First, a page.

I could tell you about the cultural traditions of Georgia, how wine making allegedly originated in Georgia, or society’s sentiments toward the Soviet Union. I could bore you with all the textbook facts, but no. Instead I will tell you about my two favourite things…street dogs and Georgian cuisine. Oh, and the weirdness that is Georgian wine (Georgian wine lovers, please don’t kill me).
Wine is synonomous with Georgia (and may have swayed by decision to visit the country). As a wine fiend myself, visiting Signagi the heart of wine country in Georgia was at the top of my list. It’s a quaint town with cobblestone pathways and terracotta topped homes lining the rolling hills. I’ve never been to Italy, but I imagine it would be reminiscent of Tuscany.
“Wine tasting” signs scrawled across every other shop (yet when you ask for a tasting the attendant either doesn’t understand you or begrudgingly pours you an awkward taste).
Surprisingly, Georgia’s heart of wine country offered no tours to the surrounding wine region, nor were we able to get a taxi as none of the drivers understood enough English to escourt us. Instead we wandered the streets tasting wine in underground cellars and drinking bootlegged wine – homemade and dispensed from a 10 litre jug from the back of someone’s garage.
Georgian wine is very different to Australian wine. Most of it unfiltered and natural, displaying earthy tones and white wine takes on an orange or dark yellow hue. Lollie water, alcoholic grape juice, and goon bag were three of the most common flavour profiles. The vines date back to 600 years old, a stark contrast to our infant New World Aussie vines. Wine making methods differ greatly as well, with Georgian wine getting aged in terracotta vases buried in the earth.
Whilst the majority of Georgian wines didn’t tickle my tastebuds, the main saving grace was the price: a glass for $2 or a 1 litre bottle of homemade vino for $5.
We had a few good nights fuelled by red lollie water bootlegged wine. As cheap as Georgia is, I was surprised at the exuberant fees for wine tasting. While there are free options (generally in underground cellars), the average tasting fee ranged from $10-15 for 3 or 4 tastes. Why so costly when you can buy an entire bottle for $15? That is the mystery of Georgian wine which I will never understand.
When in doubt add cheese…
Must be the unspoken motto of Georgian cooks. Cheese and bread are the country’s two staple ingredients. Someone once told me Georgian food to Russians is Italian food to Europeans. It’s true. I virtually ate my way through the country. Pastry and cheese seem to be the main staples here. Savoury clay hot pots with slow cooked meats in a tomato sauce, juicy pork dumplings, rice and chive stuffed steaming pastries, and oven baked bread stuffed with cheese and topped with an egg, are some of the main dishes. And as an added bonus, it’s all cheap! Meals range from $5-8.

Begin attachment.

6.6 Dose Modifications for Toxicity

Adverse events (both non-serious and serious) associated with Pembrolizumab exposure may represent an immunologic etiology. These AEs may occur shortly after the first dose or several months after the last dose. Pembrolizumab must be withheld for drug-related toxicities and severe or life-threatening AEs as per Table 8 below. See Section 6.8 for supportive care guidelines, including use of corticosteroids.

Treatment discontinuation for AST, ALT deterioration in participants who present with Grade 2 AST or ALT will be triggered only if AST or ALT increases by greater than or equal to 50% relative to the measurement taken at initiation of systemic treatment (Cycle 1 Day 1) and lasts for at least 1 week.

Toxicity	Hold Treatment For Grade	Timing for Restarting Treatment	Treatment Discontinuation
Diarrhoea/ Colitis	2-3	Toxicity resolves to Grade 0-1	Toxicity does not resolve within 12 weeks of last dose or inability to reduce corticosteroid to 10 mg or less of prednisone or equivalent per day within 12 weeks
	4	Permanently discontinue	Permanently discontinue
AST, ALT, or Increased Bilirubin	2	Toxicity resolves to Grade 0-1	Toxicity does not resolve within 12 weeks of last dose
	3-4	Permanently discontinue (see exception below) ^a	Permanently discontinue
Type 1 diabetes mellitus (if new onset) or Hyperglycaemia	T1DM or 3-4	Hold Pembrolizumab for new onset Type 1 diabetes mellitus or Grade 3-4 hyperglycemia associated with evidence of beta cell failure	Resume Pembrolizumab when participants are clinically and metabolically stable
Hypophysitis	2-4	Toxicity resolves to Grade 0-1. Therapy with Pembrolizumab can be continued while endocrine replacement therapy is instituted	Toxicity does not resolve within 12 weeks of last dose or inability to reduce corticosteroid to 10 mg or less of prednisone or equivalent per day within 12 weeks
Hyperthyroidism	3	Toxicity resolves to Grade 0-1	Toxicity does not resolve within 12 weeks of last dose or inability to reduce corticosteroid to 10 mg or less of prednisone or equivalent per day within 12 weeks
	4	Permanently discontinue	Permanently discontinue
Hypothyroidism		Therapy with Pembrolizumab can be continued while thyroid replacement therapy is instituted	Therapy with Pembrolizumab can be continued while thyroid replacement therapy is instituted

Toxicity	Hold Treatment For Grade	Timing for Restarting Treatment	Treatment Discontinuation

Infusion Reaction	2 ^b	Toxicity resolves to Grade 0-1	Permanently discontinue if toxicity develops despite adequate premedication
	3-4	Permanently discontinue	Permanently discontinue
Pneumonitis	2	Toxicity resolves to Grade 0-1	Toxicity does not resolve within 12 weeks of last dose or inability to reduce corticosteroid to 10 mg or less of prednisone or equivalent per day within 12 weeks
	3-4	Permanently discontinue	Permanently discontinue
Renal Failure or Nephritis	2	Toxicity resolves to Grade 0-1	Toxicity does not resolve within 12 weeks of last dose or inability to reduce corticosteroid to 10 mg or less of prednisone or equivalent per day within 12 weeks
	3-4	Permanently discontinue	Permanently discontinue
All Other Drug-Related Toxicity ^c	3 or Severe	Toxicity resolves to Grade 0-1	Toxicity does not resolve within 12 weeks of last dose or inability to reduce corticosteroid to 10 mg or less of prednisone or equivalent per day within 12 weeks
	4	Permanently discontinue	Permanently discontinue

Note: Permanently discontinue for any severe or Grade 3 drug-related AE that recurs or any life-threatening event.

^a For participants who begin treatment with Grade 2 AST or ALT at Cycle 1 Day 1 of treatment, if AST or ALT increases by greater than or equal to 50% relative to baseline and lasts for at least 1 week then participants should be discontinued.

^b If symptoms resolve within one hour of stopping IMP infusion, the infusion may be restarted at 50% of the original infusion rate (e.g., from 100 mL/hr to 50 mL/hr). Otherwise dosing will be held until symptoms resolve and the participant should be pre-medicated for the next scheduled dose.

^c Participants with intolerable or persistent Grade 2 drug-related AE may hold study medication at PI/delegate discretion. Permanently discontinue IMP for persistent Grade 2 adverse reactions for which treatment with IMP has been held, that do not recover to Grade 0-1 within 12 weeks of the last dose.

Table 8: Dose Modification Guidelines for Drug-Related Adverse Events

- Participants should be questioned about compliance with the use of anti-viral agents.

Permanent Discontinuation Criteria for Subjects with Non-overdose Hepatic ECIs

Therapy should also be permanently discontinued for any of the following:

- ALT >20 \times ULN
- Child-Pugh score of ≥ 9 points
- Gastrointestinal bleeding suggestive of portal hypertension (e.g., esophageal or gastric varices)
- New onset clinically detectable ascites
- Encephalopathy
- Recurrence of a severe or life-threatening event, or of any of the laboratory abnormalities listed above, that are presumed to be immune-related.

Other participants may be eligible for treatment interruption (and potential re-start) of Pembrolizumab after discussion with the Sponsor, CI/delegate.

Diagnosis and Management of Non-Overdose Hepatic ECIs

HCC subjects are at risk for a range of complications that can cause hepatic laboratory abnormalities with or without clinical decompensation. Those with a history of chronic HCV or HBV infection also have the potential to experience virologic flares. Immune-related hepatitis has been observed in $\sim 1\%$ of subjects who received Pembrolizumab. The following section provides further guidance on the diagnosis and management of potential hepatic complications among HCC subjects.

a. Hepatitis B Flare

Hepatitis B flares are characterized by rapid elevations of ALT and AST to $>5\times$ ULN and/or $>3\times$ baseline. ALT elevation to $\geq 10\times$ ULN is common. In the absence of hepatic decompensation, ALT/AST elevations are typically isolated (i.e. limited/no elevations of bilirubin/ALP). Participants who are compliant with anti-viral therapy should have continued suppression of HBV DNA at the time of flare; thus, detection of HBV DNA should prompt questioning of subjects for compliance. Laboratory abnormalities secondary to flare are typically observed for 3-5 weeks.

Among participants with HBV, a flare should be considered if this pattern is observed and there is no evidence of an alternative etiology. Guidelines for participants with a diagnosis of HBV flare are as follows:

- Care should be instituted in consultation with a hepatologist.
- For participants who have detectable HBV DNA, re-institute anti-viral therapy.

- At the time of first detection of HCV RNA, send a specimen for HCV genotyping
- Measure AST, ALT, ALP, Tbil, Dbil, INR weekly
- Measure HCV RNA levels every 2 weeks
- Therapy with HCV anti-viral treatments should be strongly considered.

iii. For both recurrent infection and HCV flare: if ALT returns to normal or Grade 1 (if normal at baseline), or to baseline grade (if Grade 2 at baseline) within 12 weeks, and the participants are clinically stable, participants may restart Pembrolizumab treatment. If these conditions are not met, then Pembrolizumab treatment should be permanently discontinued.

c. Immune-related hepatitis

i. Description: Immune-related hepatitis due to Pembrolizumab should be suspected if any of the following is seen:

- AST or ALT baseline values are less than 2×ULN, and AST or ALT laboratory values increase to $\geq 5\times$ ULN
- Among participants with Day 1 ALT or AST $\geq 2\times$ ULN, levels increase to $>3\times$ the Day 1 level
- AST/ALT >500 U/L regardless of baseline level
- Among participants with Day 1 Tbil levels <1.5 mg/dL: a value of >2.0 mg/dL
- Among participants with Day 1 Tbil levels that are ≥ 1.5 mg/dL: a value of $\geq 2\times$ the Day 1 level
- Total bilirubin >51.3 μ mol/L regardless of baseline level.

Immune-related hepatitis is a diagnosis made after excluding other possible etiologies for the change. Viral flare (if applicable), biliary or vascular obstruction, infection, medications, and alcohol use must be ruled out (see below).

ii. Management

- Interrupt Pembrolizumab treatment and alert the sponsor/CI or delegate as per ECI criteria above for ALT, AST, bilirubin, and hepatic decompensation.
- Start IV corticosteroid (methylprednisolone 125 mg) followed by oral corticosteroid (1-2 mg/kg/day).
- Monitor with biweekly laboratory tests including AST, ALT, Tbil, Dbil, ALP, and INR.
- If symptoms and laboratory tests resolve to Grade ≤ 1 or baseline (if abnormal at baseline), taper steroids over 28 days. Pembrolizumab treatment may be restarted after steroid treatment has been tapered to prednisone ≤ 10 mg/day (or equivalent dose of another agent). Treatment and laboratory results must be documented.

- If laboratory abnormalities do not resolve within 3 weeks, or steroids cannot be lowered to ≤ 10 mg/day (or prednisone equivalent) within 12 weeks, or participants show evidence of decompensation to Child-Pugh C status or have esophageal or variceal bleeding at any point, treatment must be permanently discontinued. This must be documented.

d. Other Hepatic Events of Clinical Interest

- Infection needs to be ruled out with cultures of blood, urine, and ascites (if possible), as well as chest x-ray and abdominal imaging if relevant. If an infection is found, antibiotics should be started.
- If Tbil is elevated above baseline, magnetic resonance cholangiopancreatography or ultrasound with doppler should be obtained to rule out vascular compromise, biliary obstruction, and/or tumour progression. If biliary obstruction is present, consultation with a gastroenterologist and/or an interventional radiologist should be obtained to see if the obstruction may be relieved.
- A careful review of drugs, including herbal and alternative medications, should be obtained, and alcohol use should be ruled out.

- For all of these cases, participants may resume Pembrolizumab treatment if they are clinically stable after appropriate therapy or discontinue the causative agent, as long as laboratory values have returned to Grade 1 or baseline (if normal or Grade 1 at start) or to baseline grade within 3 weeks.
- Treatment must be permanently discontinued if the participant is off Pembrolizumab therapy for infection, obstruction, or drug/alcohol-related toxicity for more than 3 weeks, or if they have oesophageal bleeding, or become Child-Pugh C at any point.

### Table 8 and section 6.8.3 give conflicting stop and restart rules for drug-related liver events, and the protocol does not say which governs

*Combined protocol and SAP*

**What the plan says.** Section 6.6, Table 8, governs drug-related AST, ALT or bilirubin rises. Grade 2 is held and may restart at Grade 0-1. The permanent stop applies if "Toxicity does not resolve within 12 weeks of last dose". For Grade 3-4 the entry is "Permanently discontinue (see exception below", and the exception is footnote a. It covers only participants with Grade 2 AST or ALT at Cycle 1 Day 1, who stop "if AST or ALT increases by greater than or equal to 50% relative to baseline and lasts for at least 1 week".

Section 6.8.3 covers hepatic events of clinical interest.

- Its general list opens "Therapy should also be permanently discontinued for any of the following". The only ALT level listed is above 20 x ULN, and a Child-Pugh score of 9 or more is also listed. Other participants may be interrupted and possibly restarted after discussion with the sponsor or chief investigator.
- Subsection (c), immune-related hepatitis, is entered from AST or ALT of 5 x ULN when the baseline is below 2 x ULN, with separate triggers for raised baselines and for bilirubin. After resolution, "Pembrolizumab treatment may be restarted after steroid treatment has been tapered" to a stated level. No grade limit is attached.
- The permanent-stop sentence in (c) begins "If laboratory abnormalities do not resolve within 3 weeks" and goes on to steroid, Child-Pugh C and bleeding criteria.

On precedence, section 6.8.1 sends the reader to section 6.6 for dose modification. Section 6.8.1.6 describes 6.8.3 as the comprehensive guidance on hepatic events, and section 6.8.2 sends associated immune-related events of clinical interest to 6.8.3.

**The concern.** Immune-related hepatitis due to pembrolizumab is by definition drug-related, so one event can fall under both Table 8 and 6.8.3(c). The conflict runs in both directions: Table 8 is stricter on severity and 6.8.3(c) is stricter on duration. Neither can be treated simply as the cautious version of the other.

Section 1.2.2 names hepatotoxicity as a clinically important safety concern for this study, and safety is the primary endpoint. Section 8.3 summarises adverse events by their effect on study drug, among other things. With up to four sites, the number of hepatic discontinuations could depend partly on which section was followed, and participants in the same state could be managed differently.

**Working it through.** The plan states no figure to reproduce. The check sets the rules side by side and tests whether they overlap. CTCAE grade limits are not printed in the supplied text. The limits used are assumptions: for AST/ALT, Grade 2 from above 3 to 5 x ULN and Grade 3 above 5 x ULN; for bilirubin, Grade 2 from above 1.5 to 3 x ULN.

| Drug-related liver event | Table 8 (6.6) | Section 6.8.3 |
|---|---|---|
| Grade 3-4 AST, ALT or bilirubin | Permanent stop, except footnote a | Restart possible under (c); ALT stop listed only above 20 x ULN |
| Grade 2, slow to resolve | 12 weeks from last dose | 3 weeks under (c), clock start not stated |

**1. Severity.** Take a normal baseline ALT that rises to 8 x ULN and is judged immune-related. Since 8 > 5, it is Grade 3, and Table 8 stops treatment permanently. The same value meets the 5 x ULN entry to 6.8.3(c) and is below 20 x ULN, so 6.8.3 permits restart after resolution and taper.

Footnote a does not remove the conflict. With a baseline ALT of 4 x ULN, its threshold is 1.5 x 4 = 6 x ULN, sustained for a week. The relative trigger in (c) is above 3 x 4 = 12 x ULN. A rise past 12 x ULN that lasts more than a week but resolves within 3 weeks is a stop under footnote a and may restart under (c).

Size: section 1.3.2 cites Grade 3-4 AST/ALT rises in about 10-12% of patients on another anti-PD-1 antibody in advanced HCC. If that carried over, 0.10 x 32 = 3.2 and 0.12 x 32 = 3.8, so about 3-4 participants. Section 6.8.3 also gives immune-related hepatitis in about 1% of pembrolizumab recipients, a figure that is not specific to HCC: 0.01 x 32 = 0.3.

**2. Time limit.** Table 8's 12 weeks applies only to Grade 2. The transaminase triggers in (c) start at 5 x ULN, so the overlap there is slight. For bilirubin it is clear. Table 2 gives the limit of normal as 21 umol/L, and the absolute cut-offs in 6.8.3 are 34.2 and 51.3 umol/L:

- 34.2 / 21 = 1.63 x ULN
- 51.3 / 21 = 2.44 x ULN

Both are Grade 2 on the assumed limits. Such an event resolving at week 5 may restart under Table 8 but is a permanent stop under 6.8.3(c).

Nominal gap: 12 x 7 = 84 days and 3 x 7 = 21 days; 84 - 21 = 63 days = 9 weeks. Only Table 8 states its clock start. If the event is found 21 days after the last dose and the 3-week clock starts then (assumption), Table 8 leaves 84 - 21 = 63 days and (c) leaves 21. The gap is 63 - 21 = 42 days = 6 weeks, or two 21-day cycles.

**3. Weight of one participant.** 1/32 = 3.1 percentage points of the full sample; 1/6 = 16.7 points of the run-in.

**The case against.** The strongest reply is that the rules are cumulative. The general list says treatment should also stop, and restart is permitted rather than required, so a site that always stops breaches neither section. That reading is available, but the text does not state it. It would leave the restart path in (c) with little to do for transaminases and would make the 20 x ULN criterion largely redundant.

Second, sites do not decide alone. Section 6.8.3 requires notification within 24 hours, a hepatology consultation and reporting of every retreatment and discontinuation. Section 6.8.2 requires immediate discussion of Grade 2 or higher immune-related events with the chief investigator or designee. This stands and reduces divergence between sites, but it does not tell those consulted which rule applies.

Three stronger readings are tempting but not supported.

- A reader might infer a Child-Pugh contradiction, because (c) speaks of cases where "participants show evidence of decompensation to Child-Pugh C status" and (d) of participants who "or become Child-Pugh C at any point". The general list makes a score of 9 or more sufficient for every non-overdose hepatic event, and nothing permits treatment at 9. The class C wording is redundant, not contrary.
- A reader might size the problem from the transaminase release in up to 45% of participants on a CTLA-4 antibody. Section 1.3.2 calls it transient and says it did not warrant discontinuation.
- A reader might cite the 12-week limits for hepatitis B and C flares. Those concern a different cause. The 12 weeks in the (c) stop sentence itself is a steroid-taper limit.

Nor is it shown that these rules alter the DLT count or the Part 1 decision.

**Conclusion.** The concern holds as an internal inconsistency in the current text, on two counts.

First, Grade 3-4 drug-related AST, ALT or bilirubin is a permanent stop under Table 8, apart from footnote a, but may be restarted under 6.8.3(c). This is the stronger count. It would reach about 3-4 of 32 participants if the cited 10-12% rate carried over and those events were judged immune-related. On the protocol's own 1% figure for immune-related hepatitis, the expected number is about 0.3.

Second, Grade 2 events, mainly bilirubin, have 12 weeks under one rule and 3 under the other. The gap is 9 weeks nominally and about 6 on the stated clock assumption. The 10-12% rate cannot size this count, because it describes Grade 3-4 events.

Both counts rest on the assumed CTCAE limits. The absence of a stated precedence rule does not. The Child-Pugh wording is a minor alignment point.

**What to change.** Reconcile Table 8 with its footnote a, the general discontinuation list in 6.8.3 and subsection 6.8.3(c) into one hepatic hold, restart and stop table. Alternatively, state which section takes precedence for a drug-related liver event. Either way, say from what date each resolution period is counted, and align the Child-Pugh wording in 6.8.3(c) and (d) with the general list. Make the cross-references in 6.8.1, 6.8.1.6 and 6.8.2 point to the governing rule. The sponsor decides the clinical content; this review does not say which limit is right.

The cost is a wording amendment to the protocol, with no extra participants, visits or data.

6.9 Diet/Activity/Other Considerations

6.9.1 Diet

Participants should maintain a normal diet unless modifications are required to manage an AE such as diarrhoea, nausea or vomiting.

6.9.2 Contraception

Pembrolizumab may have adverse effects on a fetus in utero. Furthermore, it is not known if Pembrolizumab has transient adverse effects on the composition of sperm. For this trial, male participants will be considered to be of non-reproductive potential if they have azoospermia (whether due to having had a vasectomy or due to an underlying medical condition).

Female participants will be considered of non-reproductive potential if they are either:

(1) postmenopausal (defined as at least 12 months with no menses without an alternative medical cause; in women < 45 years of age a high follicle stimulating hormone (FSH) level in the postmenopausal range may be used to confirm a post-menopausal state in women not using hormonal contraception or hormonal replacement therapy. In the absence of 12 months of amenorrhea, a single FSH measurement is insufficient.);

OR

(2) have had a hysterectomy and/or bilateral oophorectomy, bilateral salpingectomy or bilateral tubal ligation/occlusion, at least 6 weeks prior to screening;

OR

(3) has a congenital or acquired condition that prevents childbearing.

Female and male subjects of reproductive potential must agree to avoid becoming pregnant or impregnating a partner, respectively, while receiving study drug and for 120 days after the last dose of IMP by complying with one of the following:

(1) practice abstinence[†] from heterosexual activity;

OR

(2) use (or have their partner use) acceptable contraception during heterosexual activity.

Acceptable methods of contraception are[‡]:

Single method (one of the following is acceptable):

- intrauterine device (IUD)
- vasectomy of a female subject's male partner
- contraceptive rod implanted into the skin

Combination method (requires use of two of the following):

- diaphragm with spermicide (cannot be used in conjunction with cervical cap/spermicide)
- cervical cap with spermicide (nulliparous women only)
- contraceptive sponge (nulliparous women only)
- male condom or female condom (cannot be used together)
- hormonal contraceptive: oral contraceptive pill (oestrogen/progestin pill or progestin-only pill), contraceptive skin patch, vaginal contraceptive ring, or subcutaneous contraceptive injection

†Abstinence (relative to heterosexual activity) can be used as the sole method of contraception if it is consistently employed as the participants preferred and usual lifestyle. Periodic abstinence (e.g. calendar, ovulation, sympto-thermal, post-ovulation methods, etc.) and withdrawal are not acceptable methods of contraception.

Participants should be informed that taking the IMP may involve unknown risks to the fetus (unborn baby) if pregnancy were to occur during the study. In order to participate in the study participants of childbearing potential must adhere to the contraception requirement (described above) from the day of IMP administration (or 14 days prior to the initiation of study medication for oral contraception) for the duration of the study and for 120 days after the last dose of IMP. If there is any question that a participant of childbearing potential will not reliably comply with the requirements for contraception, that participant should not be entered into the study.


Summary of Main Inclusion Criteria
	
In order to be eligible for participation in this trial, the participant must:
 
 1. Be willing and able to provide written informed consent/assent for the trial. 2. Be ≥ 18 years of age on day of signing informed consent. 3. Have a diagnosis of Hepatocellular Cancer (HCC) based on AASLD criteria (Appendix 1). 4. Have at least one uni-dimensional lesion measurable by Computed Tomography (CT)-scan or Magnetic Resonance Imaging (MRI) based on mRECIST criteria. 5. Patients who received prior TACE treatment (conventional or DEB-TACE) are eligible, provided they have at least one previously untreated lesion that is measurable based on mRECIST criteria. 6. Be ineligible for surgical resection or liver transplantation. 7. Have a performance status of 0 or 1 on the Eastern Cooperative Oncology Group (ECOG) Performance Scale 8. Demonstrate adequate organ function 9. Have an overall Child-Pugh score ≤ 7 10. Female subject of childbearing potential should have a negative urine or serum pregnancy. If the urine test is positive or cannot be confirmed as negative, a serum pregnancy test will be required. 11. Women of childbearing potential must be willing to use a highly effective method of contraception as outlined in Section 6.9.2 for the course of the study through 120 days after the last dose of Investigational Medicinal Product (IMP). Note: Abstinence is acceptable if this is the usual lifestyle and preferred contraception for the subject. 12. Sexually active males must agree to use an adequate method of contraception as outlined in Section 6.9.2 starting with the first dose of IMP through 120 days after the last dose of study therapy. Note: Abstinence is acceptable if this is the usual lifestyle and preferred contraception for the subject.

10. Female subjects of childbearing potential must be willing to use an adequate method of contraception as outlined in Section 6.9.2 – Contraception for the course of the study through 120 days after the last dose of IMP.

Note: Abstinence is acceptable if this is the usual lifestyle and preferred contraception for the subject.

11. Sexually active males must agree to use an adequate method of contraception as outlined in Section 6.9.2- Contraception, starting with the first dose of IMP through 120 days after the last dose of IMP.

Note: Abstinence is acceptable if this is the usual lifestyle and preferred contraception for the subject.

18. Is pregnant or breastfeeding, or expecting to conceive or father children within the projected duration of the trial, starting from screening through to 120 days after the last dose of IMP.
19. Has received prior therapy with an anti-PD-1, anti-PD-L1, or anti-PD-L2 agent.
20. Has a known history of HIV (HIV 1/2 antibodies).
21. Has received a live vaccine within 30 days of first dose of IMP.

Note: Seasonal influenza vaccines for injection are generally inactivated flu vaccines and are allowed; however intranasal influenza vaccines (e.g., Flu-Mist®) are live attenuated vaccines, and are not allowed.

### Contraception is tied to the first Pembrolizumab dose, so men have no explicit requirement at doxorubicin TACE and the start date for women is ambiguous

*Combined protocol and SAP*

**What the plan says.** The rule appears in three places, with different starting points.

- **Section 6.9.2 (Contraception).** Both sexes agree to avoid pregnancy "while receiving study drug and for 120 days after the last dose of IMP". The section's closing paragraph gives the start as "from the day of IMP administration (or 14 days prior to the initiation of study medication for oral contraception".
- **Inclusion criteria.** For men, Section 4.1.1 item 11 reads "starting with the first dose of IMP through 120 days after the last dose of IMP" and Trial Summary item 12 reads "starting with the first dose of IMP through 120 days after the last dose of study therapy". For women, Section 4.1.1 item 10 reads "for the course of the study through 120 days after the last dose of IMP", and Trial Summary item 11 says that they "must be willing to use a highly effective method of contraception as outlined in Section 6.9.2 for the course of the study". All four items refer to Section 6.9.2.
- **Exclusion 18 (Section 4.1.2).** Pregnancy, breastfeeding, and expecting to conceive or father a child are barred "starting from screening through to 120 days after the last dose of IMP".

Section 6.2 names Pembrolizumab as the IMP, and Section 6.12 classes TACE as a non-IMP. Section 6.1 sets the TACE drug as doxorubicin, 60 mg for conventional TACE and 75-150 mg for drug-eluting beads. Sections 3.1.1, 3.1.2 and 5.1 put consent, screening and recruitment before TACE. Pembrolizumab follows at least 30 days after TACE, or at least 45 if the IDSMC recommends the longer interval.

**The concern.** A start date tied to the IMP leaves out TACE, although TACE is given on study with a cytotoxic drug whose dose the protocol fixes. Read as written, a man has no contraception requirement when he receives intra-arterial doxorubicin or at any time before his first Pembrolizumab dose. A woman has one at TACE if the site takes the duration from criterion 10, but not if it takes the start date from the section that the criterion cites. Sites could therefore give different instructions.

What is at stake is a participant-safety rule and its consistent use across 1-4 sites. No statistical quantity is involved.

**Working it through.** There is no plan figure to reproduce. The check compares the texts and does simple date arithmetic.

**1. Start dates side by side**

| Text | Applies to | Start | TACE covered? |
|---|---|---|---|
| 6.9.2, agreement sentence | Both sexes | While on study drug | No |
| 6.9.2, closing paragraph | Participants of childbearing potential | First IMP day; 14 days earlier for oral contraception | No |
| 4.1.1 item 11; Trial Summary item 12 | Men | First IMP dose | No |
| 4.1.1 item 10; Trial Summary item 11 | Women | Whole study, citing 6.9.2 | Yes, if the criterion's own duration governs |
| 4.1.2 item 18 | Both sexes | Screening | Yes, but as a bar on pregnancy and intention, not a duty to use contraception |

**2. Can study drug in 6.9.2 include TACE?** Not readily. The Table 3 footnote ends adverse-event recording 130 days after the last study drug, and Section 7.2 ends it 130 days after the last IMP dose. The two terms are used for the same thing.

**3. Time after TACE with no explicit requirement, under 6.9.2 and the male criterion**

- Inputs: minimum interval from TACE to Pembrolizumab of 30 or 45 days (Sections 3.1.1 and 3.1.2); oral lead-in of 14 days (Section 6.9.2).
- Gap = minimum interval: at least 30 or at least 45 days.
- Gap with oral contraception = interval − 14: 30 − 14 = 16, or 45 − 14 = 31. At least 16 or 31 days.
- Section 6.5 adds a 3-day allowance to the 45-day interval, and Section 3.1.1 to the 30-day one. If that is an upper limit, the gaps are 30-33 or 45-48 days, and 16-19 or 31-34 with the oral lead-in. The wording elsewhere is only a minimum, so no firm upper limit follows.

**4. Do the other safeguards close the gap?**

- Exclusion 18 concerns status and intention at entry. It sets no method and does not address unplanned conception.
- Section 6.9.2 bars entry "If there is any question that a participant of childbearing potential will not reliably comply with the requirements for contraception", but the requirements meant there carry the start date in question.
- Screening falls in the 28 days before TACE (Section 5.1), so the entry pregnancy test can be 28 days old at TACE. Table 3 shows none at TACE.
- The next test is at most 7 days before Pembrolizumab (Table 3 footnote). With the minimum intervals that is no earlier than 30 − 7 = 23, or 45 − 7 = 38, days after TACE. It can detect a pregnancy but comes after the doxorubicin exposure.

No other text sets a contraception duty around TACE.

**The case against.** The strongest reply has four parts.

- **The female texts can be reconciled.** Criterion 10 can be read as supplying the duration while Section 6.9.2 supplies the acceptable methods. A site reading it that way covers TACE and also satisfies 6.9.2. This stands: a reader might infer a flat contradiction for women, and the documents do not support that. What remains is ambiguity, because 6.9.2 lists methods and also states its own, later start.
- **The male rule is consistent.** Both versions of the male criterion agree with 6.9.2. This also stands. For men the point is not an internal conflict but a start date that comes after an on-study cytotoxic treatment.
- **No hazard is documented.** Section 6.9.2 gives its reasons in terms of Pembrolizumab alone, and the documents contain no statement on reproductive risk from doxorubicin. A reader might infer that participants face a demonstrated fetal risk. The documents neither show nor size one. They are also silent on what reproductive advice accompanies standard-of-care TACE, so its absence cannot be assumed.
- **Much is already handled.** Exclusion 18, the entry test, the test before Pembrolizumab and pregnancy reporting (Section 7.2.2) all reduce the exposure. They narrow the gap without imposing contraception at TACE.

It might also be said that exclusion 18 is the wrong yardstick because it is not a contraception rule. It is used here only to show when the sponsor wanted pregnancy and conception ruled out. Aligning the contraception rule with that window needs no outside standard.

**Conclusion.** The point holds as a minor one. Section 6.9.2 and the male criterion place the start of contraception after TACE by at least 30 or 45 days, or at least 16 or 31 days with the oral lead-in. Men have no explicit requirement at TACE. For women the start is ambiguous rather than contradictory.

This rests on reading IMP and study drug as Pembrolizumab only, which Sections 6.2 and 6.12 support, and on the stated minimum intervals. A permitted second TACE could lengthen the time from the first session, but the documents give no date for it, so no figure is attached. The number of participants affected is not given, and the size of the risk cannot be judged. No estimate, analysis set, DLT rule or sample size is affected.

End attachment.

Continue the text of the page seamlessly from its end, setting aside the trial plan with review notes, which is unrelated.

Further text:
You can’t eat it for a long time (a true walking testament from all Georgians over the age of 50) but it certainly does fit the bill for comfort food.
And the dogs…
Oh my goodness…Georgian dogs! One of the first time things I noticed in Georgia was the prevalence of street dogs in every city we visited. Street dogs around the world have held a soft spot for me, and somehow the Georgian ones got my heart extra melty.
Firstly, mongrel dogs are WAY cuter than any purebred dogs.. I’m sorry but it’s true. If I ever get a dog, it’s going to be some kind of mongrel mutt. They wander he streets chasing cars, sleeping under trees and seeking pats. Tim and I made a routine of wandering the street each morning looking out for our favourite dogs. There was to-to a small mangy black and white matted fur stubby legged dog in desperate need of a bath, Bingo an energetic dalmatian puppy, and our favourite, Gorilla Dog, a scraggly brown mutt with wirey hair, who got his name because of his gorilla shaped face and beady caramel eyes.
Pat a street dog and it will follow you around for a day. Nothing makes you feel more important than giving love to a stray animal. Playing with the dogs each day was quite therapeutic although the possibility of contracting ringworm or some other strange stray animal disease remained very prevalent in the back of my mind.
All the dogs got me thinking, Melbourne should really start a stray dog program. The Uber of dogs, pets on call. The Georgian dogs were so friendly, and the community chipped in taking care of them and feeding them food scraps. They all had ear tags, so there must be some kind of identification or monitoring system for the dogs. When vaccinated and cared for properly the benefit to society could be enormous. And hey, They might be strays but they have pretty damn good lives; roaming the streets, sleeping in parks, sniffing other dogs butts, surely beats being cooped up in an apartment all day.